Tuesday, November 13, 2007

A Place Where I Belong

Later today, I will be attending a youth group for developmentally disabled teens. It's called Fusion Inclusion, it's an advocacy group run by SACL.
I've only been to one event of theirs - an end of year party. I attended it not sure what to expect and very afraid. I can get along well with severely disabled teens by putting on my 'child mode'. Not meaning any disrespect, the way I act towards children is much less condescending and superior than most people. I listen to them and am interested in what they think and feel, instead of acting as if kids can't teach me anything. With kids, the big focus is on what they're thinking, feeling and doing, whereas with adults I focus on myself and impress them with my knowledge. But with neurotypical teens, I either withdraw or extend a lot of effort to produce a very fake sort of interaction. I'm terrified of NT teens.
I was afraid these kids would be too NT for me to handle. The only teens I'd interacted with were NT or severely disabled, so I didn't know what to expect from mildly disabled teens. And I wasn't being a 'helper' or a bystander, as in every other interaction I'd had with other disabled people. I was one of the group instead of being set apart by status and role. I've never been one of the group - either I am set apart by status or by neurology. I assumed the other kids would be developmentally delayed non-autistic, too, so I thought I'd have little in common with them.
I arrived late, and they had left the meeting place, so we wandered around a bit before seeing a bunch of teens and young adults, some obviously disabled, walking together. I came up and asked if they were Fusion Inclusion, and they were. At first the only ones I spoke to were the leaders, who were adult and not obviously disabled. I was fairly quiet. But gradually I got drawn out by the others, enticed into interacting with them. And I didn't slip into my two most easy patterns of child-adult or adult-child interaction. Nor did I struggle, planning out each action before I did it. Instead, I acted naturally, more naturally than I act with either adults or kids (and that feels fairly natural).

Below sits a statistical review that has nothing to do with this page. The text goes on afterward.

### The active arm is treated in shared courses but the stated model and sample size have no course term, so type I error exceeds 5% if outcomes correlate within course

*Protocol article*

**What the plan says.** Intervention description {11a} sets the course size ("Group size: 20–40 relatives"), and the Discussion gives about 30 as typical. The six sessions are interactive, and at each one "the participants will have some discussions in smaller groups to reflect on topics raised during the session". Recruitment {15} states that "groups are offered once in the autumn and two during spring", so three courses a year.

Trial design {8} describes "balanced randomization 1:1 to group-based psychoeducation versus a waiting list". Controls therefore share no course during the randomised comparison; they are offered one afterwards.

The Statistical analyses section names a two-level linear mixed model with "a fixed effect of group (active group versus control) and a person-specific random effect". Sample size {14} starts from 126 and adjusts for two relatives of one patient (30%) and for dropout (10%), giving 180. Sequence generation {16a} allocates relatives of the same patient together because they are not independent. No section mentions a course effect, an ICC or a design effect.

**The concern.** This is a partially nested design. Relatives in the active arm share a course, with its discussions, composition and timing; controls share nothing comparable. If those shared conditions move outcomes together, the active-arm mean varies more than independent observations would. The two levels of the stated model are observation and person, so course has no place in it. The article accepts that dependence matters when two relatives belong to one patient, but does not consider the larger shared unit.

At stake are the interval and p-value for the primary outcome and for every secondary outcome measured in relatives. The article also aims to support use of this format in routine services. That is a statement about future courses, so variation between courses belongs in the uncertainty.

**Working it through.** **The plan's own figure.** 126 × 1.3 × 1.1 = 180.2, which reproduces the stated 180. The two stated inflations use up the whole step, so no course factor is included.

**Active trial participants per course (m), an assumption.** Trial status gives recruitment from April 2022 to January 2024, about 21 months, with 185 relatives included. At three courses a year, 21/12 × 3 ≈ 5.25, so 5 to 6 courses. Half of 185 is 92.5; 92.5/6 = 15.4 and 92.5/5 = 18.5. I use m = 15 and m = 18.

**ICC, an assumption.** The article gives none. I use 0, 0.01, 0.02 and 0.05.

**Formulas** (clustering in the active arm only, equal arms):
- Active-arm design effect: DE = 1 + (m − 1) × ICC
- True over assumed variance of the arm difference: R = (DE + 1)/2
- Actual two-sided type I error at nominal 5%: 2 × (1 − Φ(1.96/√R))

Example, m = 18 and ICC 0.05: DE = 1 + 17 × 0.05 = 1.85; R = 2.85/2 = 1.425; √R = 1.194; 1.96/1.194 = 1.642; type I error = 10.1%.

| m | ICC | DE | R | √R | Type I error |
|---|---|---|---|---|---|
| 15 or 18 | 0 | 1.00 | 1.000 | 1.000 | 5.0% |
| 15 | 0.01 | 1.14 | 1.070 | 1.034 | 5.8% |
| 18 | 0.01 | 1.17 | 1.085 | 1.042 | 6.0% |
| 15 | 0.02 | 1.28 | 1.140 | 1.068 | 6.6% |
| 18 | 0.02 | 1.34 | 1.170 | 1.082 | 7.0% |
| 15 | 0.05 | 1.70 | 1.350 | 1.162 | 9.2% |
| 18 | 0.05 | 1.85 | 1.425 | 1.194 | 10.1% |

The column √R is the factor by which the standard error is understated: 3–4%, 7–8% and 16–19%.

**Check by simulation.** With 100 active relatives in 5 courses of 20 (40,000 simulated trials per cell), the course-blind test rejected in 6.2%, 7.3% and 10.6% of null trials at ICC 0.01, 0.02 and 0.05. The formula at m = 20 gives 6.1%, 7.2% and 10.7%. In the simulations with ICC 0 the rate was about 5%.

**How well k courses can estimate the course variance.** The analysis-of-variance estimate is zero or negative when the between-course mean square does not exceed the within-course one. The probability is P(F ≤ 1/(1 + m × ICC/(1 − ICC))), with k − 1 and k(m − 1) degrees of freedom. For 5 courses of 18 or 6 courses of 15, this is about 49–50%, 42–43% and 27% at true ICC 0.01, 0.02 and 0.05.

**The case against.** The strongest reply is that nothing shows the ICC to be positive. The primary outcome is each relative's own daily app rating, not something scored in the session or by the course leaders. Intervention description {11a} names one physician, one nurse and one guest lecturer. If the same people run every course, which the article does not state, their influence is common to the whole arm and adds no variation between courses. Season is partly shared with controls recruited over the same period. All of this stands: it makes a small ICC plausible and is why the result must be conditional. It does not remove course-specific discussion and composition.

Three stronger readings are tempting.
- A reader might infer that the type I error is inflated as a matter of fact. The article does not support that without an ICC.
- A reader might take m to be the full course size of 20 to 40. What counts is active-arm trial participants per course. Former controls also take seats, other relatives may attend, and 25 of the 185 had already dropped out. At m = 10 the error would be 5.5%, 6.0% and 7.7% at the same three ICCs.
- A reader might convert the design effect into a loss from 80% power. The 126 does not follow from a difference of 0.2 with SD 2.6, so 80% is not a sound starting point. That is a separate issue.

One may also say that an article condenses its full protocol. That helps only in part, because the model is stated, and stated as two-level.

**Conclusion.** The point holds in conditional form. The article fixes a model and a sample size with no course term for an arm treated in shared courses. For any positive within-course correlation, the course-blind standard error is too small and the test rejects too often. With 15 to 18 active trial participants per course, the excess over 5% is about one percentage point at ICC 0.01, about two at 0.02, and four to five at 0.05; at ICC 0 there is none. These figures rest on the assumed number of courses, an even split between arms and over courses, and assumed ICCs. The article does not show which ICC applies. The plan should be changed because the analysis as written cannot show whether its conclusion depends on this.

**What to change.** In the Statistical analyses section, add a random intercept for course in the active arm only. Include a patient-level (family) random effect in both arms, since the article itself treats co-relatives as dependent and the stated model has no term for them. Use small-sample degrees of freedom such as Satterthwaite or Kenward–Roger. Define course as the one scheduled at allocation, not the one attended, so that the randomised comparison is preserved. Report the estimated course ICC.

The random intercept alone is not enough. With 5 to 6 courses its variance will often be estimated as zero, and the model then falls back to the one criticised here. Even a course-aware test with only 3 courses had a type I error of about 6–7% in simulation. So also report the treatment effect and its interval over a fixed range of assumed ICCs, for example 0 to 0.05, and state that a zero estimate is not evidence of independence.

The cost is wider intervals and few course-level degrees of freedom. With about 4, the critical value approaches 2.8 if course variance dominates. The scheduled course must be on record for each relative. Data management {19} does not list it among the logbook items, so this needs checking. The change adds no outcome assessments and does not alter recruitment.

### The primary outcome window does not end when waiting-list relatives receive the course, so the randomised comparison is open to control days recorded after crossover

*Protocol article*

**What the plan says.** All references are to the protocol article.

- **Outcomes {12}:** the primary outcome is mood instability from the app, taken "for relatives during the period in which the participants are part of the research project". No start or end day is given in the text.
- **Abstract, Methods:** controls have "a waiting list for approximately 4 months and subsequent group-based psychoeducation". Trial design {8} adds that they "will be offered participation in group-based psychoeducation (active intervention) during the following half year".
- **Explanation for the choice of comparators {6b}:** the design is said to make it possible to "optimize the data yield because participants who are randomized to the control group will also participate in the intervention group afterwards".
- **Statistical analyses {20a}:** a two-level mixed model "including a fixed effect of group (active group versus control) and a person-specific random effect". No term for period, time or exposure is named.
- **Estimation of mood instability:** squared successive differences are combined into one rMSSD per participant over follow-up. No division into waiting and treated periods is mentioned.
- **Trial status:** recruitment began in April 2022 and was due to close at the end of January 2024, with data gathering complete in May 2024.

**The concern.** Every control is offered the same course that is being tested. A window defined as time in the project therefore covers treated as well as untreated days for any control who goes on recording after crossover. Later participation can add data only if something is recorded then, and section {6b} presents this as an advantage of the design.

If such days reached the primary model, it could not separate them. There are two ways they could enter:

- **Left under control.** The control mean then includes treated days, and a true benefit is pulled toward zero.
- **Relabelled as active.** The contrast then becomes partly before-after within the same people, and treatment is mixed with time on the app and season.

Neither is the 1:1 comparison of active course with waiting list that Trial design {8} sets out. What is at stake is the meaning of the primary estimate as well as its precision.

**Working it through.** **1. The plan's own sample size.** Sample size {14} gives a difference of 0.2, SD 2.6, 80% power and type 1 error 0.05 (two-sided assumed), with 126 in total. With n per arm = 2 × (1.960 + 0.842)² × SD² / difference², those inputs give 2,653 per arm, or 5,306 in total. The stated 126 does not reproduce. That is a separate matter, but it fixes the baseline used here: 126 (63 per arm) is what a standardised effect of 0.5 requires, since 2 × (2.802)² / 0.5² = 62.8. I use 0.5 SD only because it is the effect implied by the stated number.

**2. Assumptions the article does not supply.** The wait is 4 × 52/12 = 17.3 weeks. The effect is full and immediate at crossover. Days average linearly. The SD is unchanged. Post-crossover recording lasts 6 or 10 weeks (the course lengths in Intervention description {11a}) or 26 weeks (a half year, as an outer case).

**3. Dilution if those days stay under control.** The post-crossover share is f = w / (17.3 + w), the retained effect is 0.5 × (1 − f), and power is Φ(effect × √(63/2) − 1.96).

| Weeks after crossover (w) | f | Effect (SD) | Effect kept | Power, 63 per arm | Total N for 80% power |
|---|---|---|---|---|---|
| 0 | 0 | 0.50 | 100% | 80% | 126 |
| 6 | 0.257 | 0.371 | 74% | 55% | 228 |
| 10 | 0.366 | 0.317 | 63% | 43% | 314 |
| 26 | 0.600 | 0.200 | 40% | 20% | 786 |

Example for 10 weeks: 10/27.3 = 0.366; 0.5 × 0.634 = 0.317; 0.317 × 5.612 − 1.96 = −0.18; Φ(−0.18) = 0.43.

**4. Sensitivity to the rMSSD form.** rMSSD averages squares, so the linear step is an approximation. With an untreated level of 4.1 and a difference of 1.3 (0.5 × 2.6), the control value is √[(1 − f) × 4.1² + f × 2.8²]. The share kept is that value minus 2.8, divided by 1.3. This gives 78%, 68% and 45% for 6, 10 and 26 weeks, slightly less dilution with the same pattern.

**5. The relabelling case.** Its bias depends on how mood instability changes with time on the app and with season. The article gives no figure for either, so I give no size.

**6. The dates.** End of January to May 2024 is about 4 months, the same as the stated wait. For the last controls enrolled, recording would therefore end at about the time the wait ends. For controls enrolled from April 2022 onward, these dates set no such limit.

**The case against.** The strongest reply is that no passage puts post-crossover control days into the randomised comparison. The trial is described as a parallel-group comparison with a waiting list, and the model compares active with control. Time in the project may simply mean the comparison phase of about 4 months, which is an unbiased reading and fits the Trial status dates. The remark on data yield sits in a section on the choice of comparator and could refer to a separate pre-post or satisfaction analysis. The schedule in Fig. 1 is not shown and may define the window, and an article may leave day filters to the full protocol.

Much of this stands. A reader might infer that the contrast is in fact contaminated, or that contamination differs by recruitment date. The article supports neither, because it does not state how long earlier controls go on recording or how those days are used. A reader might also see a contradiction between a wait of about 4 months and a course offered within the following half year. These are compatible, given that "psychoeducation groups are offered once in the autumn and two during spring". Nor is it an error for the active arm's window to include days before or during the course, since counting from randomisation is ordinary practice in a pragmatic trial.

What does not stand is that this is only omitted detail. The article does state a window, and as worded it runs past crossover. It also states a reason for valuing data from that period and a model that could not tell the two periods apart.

And what really shocked me was that I belonged. Although not all of them were autistic, enough were that I didn't stand out. I didn't have to think about how I appeared, either to hide my autisticness or show it as a statement about myself. I just naturally acted myself - I stimmed, I acted clueless about some things and knowledgable about others, I peppered them with facts and listened to what they told me with interest. By the end, me and a guy with CP were running around putting ice cubes down people's shirts, especially the pregnant group leader who felt too hot. I even put ice cubes down his shirt. My parents came to pick me up and I asked if I could stay a bit longer, and my brother put ice cubes down people's shirts too. But I didn't need him as a social facilitator for me - I belonged there.
So two days ago one of the group leaders called me, telling me they're meeting again today. As soon as I hung up the phone, I squealed and flapped, grinning widely. I've done that periodically since, whenever I think about going to another Fusion Inclusion meeting. And I've been told it will be more regular now, it's properly starting for the year. Being with them is healing, it heals wounds that are so much a part of me now that I don't even notice how much they hurt until they hurt less for a bit.
[Note: this is my 100th blog post!]

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Blogger Tera said...

Hi, Ettina,

Fusion Inclusion sounds like a lot of fun.

I have a "child mode," too--my mom always said that I always acted the age of whoever I was with, and that I was more comfortable with younger children and adults than people my own age. (Not that I would say I am "childlike"--and I don't think she'd say that, either).

Congratulations on your 100th post!

4:03 PM  

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